Guidelines issued by the European Society of Cardiology (ESC) break ground in recommending a high sensitivity cardiac troponin assay as part of a validated algorithm to quickly and effectively rule in or rule out myocardial infarction (MI).
High-sensitivity troponin assays have yet to be approved for clinical use in the United States, although they are in clinical use in other parts of the world, including Europe, Canada, and Australia. An article on the society’s new set of guidelines appears in the European Heart Journal.
This is a crucial tool for making a faster diagnosis of MI, said Marco Roffi, MD FESC, FACC, of University Hospital in Geneva, Switzerland, and chairperson of the ESC task force that wrote the guidelines, in a video interview.
“The guidelines have documented and encouraged the use of a new algorithm for early diagnosis of myocardial infarction,” Roffi explained. “If you measure high sensitivity troponin at presentation and after one hour, you have very high diagnostic accuracy to rule-in for myocardial infarction and also in three quarters of the patients to rule-out for it.” In addition to allowing for quicker diagnoses, it will enable the emergency room to treat the patient faster, he indicated.
Cardiac troponin levels can spike fairly rapidly in patients with this condition—usually within 1 hour, as Roffi specified, and can stay that way for at least several days. As he and the coauthors of the guidelines explain, “advances in technology have led to a refinement in cardiac troponin assays and have improved the ability to detect and quantify cardiomyocyte injury.”
Although the guidelines specifically recommend a 0 hour/3 hour algorithm, a 0 hour/1 hour test could serve as an alternative in cases where high-sensitivity cardiac troponin assays with validated algorithms are available for use.
Describing the results of several large validation cohorts, the guidelines’ authors explain that “used in conjunction with clinical and electrocardiogram findings, the 0 h/1 h algorithm may allow the identification of candidates for early discharge and outpatient management. The positive predictive value for MI in those patients meeting the ‘rule-in’ criteria was 75—80%.”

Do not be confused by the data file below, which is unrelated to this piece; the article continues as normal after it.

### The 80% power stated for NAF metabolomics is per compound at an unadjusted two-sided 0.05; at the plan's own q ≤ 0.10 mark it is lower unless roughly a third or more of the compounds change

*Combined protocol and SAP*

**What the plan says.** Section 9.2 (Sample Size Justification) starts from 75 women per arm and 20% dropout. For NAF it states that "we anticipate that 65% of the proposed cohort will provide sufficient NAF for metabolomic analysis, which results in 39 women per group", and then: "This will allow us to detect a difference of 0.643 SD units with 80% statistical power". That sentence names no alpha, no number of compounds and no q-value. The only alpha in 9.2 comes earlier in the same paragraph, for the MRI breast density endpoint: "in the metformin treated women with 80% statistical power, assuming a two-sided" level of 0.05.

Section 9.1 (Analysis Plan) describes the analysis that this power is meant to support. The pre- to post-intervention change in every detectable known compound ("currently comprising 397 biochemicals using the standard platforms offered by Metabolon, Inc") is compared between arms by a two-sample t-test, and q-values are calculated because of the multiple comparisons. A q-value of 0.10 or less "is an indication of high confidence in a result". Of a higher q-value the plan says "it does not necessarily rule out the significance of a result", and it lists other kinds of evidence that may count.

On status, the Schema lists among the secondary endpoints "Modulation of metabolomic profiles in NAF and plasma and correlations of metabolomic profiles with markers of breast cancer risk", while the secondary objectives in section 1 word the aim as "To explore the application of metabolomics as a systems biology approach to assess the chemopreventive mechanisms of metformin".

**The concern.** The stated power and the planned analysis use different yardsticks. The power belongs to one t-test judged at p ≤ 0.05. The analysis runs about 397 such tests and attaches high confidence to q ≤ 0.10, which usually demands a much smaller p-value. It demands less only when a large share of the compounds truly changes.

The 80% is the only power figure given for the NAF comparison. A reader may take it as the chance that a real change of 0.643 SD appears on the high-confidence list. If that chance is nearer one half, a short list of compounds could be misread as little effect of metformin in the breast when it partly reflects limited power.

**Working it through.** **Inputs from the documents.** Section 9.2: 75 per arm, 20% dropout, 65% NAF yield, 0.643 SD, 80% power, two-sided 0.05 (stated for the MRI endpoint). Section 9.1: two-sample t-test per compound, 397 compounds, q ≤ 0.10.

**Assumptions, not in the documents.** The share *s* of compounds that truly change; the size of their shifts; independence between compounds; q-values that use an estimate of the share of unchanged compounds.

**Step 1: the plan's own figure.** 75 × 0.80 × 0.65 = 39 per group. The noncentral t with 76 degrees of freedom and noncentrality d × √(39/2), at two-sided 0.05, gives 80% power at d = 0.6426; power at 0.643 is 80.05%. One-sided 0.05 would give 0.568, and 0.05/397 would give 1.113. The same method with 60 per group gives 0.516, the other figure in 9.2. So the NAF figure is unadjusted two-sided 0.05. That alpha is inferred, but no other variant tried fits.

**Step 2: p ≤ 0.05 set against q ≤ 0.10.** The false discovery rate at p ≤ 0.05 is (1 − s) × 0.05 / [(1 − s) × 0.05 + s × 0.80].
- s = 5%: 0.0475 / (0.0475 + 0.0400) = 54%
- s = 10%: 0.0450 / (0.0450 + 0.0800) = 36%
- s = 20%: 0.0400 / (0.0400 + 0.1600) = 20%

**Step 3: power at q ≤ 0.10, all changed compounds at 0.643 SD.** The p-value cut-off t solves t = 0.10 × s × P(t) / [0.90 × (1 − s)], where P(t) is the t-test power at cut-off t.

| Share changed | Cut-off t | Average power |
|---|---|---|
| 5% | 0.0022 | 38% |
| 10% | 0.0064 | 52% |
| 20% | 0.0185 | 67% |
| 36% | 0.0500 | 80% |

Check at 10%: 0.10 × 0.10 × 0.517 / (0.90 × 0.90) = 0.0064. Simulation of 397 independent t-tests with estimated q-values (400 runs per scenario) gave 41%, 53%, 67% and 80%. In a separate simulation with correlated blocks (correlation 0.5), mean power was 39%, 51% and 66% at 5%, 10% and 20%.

The authors make a point of recommending high-sensitivity assays on automated platforms. Compared with “sensitive” tests that have a detection rate of 20% to 50%, “high-sensitivity” tests can detect MI at rates as high as 90%. Most point-of-care (POC) assays do not qualify as either sensitive or high-sensitivity testing methods, they emphasized. While they offer quicker turnaround times, the downside is these tests aren’t as accurate, have a lower negative predictive value, and haven’t been evaluated to the same extent as automated assays.
“As these techniques continue to improve and performance characteristics are both assay- and hospital-dependent, no recommendation regarding the site of measurement (central laboratory versus bedside) can be given,” the authors stated.
Other biomarkers such as creatine kinase myocardial band (CK-MB) and copeptin may prove useful in certain clinical situations. “CK-MB shows a more rapid decline after MI as compared with cardiac troponin and may provide added value for the timing of myocardial injury and the detection of early reinfarction,” according to the guideline authors.
Copeptin could assist in quantifying endogenous stress levels in MI and other medical conditions. “As the level of endogenous stress appears to be invariably high at the onset of MI, the added value of copeptin to conventional (less sensitive) cardiac troponin assays is substantial,” the authors noted. In instances where sensitive or high-sensitivity troponin assays aren’t accessible, copeptin would serve as a good alternative to rule out MI at the early stages. “Copeptin may have some added value even over high-sensitivity cardiac troponin in the early rule-out of MI,” they offered.